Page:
Here at Books That Matter we wanted to recommend some must-read LGBTQ+ literature to celebrate Pride Month. Of course, we encourage you to engage with these incredible authors throughout the year. However, it is especially important as we protest for and remember the oppression of LGBTQ+ communities both historically and today. We’ve included some fiction, non-fiction, new releases and literary classics – they’ll be excellent additions to your bookshelf:
Boy Erased, Gerrard Conley
A memoir, the author charts his experience of an institutionalised twelve-step conversion programme that attempted to ‘cleanse him’ of his sexuality. Growing up in a deeply religious family in rural Arkansas, Conley grappled with his own sense of identity, his family’s opinions and the church community that were the backbone of his town. Against the brutal conversion programme and the wishes of his family, this memoir describes his fight to protect his sexuality, identity and freedom.
Bustle describes the book as “a moving memoir about discovering your true self, Boy Erased is a must-read.”
Sister Outsider, Audre Lorde
From the iconic black lesbian poet and feminist Audre Lorde, Sister Outsider is a collection of essays and speeches that address the intersections of inequalities and experiences; sexism, racism, ageism, homophobia and class. Lorde was a literary powerhouse and activist who confronted inequality throughout her lifetime and this is just one of her incredible works.
“[Lorde’s] works will be important to those truly interested in growing up sensitive, intelligent, and aware.”—The New York Times
Call Me By Your Name, Andre Aciman
A modern classic, Call Me By Your Name is an intensely addictive love story that spans the summer holidays of 17 year old Elio. When an American student, Oliver, comes to stay with the family in the golden sun of the Italian Riviera, they begin a magnetic relationship of discovery that will change them both forever. Vivid, beautiful and heartbreaking, it’s a must-read.
The New Yorker writes “A coming-of-age story, a coming-out story, a Proustian meditation on time and desire, a love letter, an invocation and something of an epitaph.”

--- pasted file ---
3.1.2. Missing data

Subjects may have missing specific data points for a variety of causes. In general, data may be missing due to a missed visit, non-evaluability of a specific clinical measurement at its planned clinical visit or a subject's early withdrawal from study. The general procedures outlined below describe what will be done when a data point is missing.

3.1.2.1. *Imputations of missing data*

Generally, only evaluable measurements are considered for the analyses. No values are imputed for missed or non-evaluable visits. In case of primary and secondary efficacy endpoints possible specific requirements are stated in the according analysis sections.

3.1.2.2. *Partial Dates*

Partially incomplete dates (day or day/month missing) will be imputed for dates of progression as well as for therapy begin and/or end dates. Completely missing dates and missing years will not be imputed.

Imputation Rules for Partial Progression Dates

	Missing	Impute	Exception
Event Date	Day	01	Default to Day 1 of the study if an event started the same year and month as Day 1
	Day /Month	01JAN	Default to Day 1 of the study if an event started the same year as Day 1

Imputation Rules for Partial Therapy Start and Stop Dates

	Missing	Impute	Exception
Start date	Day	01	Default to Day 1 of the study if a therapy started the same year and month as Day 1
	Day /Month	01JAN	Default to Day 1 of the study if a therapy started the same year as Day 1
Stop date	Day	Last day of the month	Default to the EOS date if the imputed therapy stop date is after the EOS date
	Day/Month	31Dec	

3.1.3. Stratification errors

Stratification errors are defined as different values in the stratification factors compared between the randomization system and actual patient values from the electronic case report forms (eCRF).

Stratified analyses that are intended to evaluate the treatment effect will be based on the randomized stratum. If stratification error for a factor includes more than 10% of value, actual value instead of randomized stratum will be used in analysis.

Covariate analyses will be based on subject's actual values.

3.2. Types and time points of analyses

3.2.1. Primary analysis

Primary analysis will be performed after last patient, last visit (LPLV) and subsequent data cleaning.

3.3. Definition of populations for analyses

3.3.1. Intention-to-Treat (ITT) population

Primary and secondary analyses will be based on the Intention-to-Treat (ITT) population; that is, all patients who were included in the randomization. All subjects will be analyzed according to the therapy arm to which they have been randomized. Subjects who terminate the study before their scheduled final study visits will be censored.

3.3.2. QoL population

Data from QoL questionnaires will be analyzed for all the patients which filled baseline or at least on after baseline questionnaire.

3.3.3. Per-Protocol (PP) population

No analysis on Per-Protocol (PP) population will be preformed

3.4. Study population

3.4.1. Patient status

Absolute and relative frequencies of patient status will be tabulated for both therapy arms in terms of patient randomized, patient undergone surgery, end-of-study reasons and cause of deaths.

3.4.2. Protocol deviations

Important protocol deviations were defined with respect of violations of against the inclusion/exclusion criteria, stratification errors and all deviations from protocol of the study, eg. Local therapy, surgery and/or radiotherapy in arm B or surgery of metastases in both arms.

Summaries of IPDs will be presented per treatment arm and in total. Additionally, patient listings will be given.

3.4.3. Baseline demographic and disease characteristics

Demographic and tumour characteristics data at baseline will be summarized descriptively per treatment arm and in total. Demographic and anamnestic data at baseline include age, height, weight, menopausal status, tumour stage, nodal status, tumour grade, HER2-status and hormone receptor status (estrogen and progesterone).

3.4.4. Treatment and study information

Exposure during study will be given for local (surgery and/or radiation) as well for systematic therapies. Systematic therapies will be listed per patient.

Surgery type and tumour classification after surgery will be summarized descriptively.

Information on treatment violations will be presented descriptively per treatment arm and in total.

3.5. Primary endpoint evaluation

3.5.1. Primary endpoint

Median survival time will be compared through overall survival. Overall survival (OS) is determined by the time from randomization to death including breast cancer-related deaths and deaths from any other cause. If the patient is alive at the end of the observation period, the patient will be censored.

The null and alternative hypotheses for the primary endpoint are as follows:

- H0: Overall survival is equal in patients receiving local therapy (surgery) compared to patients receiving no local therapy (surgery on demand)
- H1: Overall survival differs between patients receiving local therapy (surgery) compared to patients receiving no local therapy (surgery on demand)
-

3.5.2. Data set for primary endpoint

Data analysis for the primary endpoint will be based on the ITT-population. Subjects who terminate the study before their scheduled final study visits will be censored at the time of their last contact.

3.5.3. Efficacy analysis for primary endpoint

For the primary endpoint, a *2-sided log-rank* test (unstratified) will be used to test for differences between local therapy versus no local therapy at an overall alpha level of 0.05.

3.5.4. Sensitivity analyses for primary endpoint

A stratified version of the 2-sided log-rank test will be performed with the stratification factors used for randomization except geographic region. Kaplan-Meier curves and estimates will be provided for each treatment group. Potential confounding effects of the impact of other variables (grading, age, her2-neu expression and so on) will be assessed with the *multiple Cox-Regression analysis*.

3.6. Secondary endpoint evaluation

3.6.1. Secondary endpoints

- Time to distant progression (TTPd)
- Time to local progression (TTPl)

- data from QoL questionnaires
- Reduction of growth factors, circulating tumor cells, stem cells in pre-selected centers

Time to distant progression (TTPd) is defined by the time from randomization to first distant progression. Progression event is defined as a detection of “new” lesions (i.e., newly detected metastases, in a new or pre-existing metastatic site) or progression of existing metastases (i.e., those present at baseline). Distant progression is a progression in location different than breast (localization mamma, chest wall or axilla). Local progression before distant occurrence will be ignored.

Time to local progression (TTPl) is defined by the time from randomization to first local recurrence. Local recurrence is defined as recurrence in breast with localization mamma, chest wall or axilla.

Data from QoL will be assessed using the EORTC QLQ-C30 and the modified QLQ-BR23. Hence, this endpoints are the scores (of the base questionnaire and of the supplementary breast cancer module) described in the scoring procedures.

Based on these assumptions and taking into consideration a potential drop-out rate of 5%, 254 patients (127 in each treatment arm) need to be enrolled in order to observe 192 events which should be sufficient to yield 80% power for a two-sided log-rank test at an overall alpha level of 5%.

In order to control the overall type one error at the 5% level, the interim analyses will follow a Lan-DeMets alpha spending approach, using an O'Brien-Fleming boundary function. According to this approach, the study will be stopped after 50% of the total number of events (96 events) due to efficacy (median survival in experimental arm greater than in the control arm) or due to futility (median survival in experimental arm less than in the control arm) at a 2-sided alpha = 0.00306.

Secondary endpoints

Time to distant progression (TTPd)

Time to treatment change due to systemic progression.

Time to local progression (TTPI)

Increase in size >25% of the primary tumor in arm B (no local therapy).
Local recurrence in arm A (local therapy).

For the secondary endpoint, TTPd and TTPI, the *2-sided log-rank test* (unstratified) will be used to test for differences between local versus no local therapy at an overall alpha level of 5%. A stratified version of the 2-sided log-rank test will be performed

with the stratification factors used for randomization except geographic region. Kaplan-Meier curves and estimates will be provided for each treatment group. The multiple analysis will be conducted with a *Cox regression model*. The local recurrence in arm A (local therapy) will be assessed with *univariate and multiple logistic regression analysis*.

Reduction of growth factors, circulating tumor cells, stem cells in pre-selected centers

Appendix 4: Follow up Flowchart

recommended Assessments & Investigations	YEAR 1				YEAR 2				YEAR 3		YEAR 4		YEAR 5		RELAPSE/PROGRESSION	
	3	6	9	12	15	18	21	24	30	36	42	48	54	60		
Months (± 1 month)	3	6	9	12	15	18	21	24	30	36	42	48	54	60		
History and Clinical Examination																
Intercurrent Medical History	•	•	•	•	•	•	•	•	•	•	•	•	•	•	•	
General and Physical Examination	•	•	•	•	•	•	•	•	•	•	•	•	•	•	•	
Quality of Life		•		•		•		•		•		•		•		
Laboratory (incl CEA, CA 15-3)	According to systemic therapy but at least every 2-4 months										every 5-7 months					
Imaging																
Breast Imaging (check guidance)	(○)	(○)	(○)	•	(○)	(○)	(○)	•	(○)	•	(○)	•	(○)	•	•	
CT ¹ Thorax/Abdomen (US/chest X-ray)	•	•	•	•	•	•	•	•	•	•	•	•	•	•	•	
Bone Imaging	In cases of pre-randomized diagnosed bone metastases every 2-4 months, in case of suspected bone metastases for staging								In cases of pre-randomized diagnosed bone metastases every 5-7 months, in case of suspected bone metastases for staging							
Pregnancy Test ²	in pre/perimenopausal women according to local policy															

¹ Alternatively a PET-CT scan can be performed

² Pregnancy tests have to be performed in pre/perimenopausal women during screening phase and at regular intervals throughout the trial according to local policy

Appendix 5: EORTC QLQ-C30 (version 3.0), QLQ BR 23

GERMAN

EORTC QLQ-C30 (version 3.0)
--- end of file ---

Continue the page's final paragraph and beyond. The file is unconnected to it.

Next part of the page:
Little Fires Everywhere, Celeste Ng
Little Fires Everywhere is the wonderful new novel from author Celeste Ng. Following the lives of two families in a small town called Shaker Heights in 1990’s Ohio, this page-turner explores themes of belonging, identity, family secrets and sexuality through the relationships between mothers and daughters. When single-mother Mia and daughter Pearl move into town, their lives become intertwined with the all-too-perfect Richardson family and drama soon ensues.
Reese Witherspoon (who has produced a television adaptation) describes the book: ‘It’s a deep psychological mystery about the power of motherhood, the intensity of teenage love, and the danger of perfection.’
The Unbound, Arlene Stein
This non-fiction exploration of the experience of transgender men in America is a timely and powerful account of trans men’s voices. From the perspective of the men themselves, their friends and families; and the activists who are spearheading this debate, trans experience is vividly projected by the author. In our current climate this book could not feel more necessary to elevate the voices and experiences of those who must be heard.
“Earnest, diligent and defiantly optimistic” —Parul Sehgal, The New York Times.
Olivia, Dorothy Strachey
Olivia is a coming of age, coming of sexuality story of passionate first love. First published in 1949, it is a classic piece of lesbian fiction that follows the life of Olivia, a sixteen-year-old-girl who moves to a Parisian finishing school to further her education. Once there, Olivia meets Mademoiselle Julie who becomes her obsession for the rest of a passionate academic year.
Author Andre Aciman writes, “I read Olivia many, many times, bought it for many of my friends, and consider it the inspiration for Call Me by Your Name.”
Written by Ellie Stebbing
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